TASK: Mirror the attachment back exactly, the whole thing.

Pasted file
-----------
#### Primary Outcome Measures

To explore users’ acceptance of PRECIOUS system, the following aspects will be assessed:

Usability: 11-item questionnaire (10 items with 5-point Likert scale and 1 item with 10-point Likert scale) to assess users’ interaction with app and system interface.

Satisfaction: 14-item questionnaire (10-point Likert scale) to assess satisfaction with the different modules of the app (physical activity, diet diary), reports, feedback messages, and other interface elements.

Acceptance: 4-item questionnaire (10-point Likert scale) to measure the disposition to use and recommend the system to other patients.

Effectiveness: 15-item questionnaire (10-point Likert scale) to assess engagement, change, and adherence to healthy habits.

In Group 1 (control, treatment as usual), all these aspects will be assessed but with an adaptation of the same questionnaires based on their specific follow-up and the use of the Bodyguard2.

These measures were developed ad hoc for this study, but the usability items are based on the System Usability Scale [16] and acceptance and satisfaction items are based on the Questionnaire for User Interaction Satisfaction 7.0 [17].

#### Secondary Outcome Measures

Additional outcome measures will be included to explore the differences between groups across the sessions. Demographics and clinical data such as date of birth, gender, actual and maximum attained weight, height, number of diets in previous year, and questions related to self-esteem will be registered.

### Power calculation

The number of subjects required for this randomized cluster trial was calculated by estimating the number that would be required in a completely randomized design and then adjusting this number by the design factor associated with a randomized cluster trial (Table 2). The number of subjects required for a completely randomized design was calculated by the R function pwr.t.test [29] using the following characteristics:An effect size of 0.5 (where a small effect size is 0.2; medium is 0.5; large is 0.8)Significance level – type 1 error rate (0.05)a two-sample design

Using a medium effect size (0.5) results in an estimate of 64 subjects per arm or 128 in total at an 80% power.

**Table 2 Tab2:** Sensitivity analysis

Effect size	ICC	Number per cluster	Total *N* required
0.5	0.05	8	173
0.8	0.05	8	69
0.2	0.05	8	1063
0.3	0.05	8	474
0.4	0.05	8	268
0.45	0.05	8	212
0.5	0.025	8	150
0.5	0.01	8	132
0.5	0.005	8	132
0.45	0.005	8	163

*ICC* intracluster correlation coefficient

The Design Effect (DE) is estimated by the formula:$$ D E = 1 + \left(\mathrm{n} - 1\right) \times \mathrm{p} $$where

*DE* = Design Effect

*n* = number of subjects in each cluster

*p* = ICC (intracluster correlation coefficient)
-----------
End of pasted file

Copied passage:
#### Primary Outcome Measures

To explore users’ acceptance of PRECIOUS system, the following aspects will be assessed:

Usability: 11-item questionnaire (10 items with 5-point Likert scale and 1 item with 10-point Likert scale) to assess users’ interaction with app and system interface.

Satisfaction: 14-item questionnaire (10-point Likert scale) to assess satisfaction with the different modules of the app (physical activity, diet diary), reports, feedback messages, and other interface elements.

Acceptance: 4-item questionnaire (10-point Likert scale) to measure the disposition to use and recommend the system to other patients.

Effectiveness: 15-item questionnaire (10-point Likert scale) to assess engagement, change, and adherence to healthy habits.

In Group 1 (control, treatment as usual), all these aspects will be assessed but with an adaptation of the same questionnaires based on their specific follow-up and the use of the Bodyguard2.

These measures were developed ad hoc for this study, but the usability items are based on the System Usability Scale [16] and acceptance and satisfaction items are based on the Questionnaire for User Interaction Satisfaction 7.0 [17].

#### Secondary Outcome Measures

Additional outcome measures will be included to explore the differences between groups across the sessions. Demographics and clinical data such as date of birth, gender, actual and maximum attained weight, height, number of diets in previous year, and questions related to self-esteem will be registered.

### Power calculation

The number of subjects required for this randomized cluster trial was calculated by estimating the number that would be required in a completely randomized design and then adjusting this number by the design factor associated with a randomized cluster trial (Table 2). The number of subjects required for a completely randomized design was calculated by the R function pwr.t.test [29] using the following characteristics:An effect size of 0.5 (where a small effect size is 0.2; medium is 0.5; large is 0.8)Significance level – type 1 error rate (0.05)a two-sample design

Using a medium effect size (0.5) results in an estimate of 64 subjects per arm or 128 in total at an 80% power.

**Table 2 Tab2:** Sensitivity analysis

Effect size	ICC	Number per cluster	Total *N* required
0.5	0.05	8	173
0.8	0.05	8	69
0.2	0.05	8	1063
0.3	0.05	8	474
0.4	0.05	8	268
0.45	0.05	8	212
0.5	0.025	8	150
0.5	0.01	8	132
0.5	0.005	8	132
0.45	0.005	8	163

*ICC* intracluster correlation coefficient

The Design Effect (DE) is estimated by the formula:$$ D E = 1 + \left(\mathrm{n} - 1\right) \times \mathrm{p} $$where

*DE* = Design Effect

*n* = number of subjects in each cluster

*p* = ICC (intracluster correlation coefficient)